robotlab, bios [bible] + the big picture; curated by Murray Horne; Wood Street Galleries, Pittsburgh; April 21 – September 3, 2017
Review by Rachel Klipa, Independent Scholar
Installation view of a KR16 writing the Bible in bios [bible] + the big picture, robotlab. Wood Street Galleries, Pittsburgh, PA, April 21 – September 3, 2017. Photo: Rachel Klipa.
“Do you think that there will be a robot apocalypse?” my cousin Stefanie asked after seeing two of KUKA Robotics’ signature orange KR16 industrial robots perform extraordinary tasks at the exhibition, bios [bible] + the big picture, by the German artist collective robotlab, at Wood Street Galleries in Pittsburgh, Pennsylvania.
On the second floor of Wood Street Galleries, the KR16 renders a Martian landscape on canvas using a ballpoint pen in real time. The robot draws the desolate Mars terrain using a single, continuous line, which meticulously reveals the contours of a sloped and jagged hillside. The drawing is from an image taken by the Mast Camera instrument on NASA’s Curiosity Mars rover. The robot’s ability to interpret the image’s data permits the KR16 to create an original work of art uninterrupted within six months’ time.
Another KR16 is located in the gallery’s third floor exhibition space. Here, the robot holds a dip pen and writes the fourth edition of Martin Luther’s Bible in German on a scroll. The pen, connected to an inkwell that is changed manually, writes each line of Scripture without quivering. The robot applies an exact and consistent amount of pressure to the pen’s nib with every calligraphic stroke. Perfectly symmetrical columns of text align across the scroll without deviation.
In simple terms, the work of the robots is spellbinding. Yet the exhibition, on view for the first time in the United States, does more than just awe the viewer.
And that is precisely the point–for curator Murray Horne, bios [bible] + the big picture proposes a coexistence between humans and robots, one where the public understands a robot’s functionality and is accepting of a machine quietly working in public, and possibly, private spaces.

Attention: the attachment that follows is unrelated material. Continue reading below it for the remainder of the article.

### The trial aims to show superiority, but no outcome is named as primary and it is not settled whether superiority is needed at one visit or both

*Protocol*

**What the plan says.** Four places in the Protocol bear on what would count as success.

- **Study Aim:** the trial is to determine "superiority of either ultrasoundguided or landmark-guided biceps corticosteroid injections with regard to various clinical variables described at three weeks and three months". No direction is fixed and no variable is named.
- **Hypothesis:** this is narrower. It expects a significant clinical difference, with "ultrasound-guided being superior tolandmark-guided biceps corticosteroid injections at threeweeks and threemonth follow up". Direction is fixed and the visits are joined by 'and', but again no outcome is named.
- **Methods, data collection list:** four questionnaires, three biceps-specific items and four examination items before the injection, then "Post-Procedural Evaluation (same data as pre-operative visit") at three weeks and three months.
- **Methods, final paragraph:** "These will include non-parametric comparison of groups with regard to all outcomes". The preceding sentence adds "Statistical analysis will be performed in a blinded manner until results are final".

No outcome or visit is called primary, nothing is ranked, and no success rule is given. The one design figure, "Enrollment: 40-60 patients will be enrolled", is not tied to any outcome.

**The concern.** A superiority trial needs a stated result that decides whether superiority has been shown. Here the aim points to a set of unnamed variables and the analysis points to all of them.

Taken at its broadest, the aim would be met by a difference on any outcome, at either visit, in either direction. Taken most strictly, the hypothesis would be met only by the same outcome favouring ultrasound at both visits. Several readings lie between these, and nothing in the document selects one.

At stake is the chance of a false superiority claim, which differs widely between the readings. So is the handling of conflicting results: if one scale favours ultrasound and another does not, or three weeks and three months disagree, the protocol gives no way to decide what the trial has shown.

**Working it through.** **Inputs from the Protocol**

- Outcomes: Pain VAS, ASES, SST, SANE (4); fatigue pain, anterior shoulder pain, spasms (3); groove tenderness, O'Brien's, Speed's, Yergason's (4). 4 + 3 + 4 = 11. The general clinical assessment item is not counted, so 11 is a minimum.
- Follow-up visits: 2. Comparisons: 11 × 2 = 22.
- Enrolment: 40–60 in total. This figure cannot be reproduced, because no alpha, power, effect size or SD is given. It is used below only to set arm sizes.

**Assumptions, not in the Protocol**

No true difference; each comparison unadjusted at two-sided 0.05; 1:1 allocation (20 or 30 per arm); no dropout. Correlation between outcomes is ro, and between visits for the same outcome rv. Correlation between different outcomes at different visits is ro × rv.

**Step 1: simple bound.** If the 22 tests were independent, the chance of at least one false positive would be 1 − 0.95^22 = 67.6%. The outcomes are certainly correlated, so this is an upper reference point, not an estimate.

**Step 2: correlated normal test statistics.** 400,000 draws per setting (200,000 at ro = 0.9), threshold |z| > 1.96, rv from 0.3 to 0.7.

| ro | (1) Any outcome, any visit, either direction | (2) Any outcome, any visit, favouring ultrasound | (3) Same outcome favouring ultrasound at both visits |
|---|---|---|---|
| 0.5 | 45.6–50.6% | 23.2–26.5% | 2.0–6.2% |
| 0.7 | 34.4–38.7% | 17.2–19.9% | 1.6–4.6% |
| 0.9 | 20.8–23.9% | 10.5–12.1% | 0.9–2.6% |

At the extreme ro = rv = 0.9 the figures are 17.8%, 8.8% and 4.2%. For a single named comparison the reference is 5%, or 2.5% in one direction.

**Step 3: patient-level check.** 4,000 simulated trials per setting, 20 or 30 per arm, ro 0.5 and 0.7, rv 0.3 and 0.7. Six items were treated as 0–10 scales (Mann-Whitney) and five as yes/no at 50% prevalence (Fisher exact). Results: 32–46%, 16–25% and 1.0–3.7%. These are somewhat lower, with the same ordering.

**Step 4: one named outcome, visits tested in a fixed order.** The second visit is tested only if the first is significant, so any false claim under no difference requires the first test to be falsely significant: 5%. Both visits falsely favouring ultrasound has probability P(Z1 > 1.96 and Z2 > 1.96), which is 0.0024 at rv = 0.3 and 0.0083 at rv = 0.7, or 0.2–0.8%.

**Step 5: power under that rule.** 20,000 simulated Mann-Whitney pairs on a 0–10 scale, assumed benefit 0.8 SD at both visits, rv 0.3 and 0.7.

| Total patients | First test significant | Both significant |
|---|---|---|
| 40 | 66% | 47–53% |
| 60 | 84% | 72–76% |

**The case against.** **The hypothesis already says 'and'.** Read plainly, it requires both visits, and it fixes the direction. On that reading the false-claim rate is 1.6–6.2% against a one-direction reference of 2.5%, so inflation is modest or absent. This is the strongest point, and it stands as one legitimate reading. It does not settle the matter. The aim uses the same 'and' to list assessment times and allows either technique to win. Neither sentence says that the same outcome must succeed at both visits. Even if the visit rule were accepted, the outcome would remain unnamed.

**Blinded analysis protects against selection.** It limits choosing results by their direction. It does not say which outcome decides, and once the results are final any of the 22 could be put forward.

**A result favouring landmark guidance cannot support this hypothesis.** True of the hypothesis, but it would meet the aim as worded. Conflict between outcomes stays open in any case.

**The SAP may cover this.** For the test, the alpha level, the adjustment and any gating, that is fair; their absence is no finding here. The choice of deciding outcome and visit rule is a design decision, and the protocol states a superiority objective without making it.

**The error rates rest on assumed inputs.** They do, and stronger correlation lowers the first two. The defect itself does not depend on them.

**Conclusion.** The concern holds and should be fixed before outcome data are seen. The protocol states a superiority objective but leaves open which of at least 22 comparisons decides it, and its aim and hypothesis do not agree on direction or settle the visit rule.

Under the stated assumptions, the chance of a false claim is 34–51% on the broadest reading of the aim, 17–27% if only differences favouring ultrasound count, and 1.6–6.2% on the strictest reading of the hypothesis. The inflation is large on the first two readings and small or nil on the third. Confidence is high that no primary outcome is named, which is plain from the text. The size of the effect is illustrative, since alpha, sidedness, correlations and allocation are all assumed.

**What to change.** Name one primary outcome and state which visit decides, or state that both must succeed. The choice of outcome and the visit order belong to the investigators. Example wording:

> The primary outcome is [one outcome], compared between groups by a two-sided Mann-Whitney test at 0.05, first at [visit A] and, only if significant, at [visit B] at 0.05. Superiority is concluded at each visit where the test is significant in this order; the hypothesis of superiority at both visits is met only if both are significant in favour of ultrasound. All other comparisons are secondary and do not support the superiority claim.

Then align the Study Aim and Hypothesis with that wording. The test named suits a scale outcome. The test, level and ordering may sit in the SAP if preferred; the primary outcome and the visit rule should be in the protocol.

The robots’ abilities to draw Mars and to write the Bible cannot overshadow the achievements of NASA and its Mars Curiosity rover, nor the great impact Martin Luther’s translation of the Bible had on Germany and Western Europe; however, the re-contextualization of a KR16, which is mainly used in automobile factories, showcases the adaptability of a robot, and the possibility for it to fortify the framework of many disciplines.
Since its founding in 2000 at the ZKM Center for Art and Media in Karlsruhe, Germany, robotlab’s projects highlight the need for individuals to experience robots in various capacities and settings as technology advances. robotlab’s installations do not suggest that robots should replace the work of human beings, but rather be used in a manner that complements and questions contemporary life.
Advancements can reconcile or alienate. bios [bible] + the big picture opens questions on problem-solving, data collection, exploration, dissemination, and the distinction between software and moral codes.
Rachel Klipa works for the Office of Public Art in Pittsburgh, Pennsylvania. Her current research pertains to New Deal post-office murals by industrial designer Alexander J. Kostellow (1897-1954), and Serbia's first modern artist Nadežda Petrović (1873-1915). She will soon leave for Belgrade, Serbia to study Serbia’s contemporary art scene.